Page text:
Health CareHealth ClinicHealth-Care-Clinic.Org
Diseases & Conditions InjuriesMedical Lab TestsDrugsHerbal Home RemediesHerbal MedicinesVitaminsFruitsVegetables

Home :: Runner's Knee

Knee Pain: Runner's Knee

Aching pain behind the kneecap. Pain begins and progresses slowly. It appears in healthy, athletically active young people between 12 and 35 years old, and is twice as common in women as in men. This is the most common knee problem for runners.

In the normal human body the kneecap, which is also known as the patella, will move up or down slightly without touching the femur or thighbone when a person is running. This is because the impact of the body weight is evenly distributed on the foot. But in cases where the foot rolls inward the kneecap is pulled inward. When this occurs the quadricep muscles will naturally pull the kneecap outward. These two opposing forces will cause the kneecap to rub against the thighbone which results in the diagnosis of runner's knee.


  • Muscle imbalance or compression at the knee that pulls the kneecap sideways out of normal alignment.
  • Direct blow to the kneecap.
  • Injury resulting from extreme flexing of the knee, as in squatting and kneeling.
  • Congenital abnormal development in the knee.
  • Overstress of the knee as can occur in any running sport, such as jogging, sprinting, football, basketball or soccer.

Signs and symptoms

  • Pain beneath or on the sides of the kneecap crepitus (grinding noise), as the rough cartilage rubs against cartilage when the knee is flexed.
  • Pain is most severe after hill running.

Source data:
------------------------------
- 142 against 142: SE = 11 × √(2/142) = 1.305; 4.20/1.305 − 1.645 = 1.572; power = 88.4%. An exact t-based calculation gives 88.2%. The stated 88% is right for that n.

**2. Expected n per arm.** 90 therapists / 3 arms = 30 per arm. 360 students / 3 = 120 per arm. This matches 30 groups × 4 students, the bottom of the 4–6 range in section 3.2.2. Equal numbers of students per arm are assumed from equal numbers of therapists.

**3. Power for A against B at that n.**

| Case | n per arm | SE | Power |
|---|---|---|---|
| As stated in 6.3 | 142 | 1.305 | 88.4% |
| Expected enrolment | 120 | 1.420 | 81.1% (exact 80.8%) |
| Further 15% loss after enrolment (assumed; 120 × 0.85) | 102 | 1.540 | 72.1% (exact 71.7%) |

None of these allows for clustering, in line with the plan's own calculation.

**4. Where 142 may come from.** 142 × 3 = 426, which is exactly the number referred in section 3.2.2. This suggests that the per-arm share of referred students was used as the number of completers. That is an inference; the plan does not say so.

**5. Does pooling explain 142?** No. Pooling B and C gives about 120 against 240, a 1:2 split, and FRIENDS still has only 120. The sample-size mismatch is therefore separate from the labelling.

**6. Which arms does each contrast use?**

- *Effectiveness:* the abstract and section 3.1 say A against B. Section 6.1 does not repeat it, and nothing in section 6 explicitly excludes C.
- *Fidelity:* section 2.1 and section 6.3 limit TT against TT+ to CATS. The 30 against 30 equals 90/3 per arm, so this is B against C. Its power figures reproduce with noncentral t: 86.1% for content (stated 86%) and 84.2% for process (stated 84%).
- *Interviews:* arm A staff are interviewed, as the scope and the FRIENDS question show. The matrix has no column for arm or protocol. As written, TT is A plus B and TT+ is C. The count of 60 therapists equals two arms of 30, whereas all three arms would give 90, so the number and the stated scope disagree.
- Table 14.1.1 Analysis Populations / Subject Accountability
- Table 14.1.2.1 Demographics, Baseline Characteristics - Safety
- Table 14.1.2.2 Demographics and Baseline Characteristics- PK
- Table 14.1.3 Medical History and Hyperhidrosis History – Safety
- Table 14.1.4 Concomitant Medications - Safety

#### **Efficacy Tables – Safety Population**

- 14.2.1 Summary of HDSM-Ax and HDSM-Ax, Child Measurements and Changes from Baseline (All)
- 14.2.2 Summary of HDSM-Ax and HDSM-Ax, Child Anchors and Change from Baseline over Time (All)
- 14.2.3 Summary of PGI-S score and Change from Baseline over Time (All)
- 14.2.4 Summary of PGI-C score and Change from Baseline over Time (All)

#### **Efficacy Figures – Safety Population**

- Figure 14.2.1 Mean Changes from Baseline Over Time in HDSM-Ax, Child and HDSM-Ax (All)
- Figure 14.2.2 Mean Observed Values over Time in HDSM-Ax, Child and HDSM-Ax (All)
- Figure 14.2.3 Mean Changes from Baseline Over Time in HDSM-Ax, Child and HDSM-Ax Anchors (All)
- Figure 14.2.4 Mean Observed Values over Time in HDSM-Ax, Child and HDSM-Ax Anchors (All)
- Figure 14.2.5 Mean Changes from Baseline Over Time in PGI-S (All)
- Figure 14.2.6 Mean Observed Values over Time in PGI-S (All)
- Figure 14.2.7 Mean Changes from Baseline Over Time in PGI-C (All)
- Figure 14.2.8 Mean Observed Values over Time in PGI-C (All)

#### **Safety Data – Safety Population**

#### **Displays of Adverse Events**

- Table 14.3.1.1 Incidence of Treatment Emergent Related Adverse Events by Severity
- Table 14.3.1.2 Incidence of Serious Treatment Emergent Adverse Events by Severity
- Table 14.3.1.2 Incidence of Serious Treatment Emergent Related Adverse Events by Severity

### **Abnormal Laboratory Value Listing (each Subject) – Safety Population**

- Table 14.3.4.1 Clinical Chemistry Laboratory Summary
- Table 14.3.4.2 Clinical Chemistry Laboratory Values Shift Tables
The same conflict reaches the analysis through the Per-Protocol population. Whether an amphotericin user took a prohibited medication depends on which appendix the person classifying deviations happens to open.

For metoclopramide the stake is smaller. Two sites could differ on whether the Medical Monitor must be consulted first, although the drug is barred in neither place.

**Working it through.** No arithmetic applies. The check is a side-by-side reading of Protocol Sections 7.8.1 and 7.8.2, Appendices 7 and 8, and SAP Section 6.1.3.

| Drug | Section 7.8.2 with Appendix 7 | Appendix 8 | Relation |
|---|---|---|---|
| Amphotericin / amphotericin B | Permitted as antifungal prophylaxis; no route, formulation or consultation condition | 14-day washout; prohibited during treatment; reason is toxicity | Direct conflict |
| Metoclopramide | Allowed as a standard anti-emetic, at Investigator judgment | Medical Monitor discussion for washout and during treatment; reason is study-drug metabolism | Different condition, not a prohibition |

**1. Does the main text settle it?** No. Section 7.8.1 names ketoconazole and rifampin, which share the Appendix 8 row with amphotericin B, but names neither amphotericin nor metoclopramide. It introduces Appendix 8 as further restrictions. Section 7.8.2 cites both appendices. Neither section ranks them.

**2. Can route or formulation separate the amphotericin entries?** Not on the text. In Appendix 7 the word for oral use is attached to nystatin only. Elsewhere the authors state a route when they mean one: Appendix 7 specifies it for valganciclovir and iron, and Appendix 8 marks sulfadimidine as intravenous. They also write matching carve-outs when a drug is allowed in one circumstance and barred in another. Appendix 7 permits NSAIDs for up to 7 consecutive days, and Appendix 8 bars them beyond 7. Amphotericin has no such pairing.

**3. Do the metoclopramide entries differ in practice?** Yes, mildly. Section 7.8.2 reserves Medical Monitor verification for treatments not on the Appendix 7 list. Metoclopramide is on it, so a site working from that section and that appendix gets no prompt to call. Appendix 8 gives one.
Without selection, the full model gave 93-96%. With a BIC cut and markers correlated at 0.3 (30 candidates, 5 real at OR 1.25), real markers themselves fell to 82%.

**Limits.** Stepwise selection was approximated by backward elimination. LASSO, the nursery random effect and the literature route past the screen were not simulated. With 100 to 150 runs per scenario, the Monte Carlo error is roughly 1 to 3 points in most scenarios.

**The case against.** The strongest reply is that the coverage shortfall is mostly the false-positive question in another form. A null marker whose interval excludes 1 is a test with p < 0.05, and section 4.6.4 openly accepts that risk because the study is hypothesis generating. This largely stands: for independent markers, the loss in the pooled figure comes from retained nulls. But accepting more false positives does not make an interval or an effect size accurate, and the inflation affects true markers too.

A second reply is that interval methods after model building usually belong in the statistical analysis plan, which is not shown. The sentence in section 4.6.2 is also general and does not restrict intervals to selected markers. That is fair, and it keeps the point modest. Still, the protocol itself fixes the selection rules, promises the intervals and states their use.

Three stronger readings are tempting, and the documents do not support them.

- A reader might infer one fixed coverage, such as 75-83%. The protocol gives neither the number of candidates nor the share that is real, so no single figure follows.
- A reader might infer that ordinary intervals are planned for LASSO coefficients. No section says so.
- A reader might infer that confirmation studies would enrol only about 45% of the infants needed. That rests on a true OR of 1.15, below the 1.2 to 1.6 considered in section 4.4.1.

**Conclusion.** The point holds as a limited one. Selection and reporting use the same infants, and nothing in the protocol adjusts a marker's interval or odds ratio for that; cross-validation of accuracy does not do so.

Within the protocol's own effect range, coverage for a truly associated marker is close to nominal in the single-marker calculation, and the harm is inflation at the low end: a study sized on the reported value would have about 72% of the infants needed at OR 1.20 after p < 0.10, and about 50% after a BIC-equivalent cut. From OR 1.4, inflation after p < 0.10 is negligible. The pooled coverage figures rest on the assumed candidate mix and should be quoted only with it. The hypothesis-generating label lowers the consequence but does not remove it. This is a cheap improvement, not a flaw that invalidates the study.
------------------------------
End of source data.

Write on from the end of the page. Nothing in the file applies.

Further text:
• Swelling of the knee


  • Diagnosis of a runner's usually is confirmed with a complete medical history and a physical examination.
  • X-rays of the knee to rule out fracture. Special views can reveal misalignment or tilting of the patella.


Medical Treatment

  • Often none is necessary after diagnosis and prescription of medications and special shoes (sometimes).
  • Rehabilitation of the quadriceps muscles and hamstrings is sometimes necessary following surgery.

Home Treatment

  • Rest is essential. Trying to "Work through" or "run through" pain worsens the condition.
  • Don't kneel or climb stairs unless you must.
  • Apply ice bags for 10 minutes 3 or 4 times a day for 3 to 4 days.
  • After ice treatments end, apply heat frequently. Use heat lamps, hot soaks, hot showers, heating pads, or heat liniments and ointments.
  • Your doctor may prescribe hotchpotch shot devices, knee straps or braces.
  • Strengthen and condition upper leg and hip muscles for maximum strength, flexibility and endurance before you start competition or vigorous physical activity.
  • Avoid deep squats or activities that compress the kneecap.
  • Don't use knee wraps for weight-lifting. Wraps increase knee compression.

First AidHealth BlogContact UsRss Feed
Bookmark and Share

(c) All rights reserved

Disclaimer: website is designed for educational purposes only. It is not intended to treat, diagnose, cure, or prevent any disease. Always take the advice of professional health care for specific medical advice, diagnoses, and treatment. We will not be liable for any complications, or other medical accidents arising from the use of any information on this web site. Please note that medical information is constantly changing. Therefore some information may be out of date.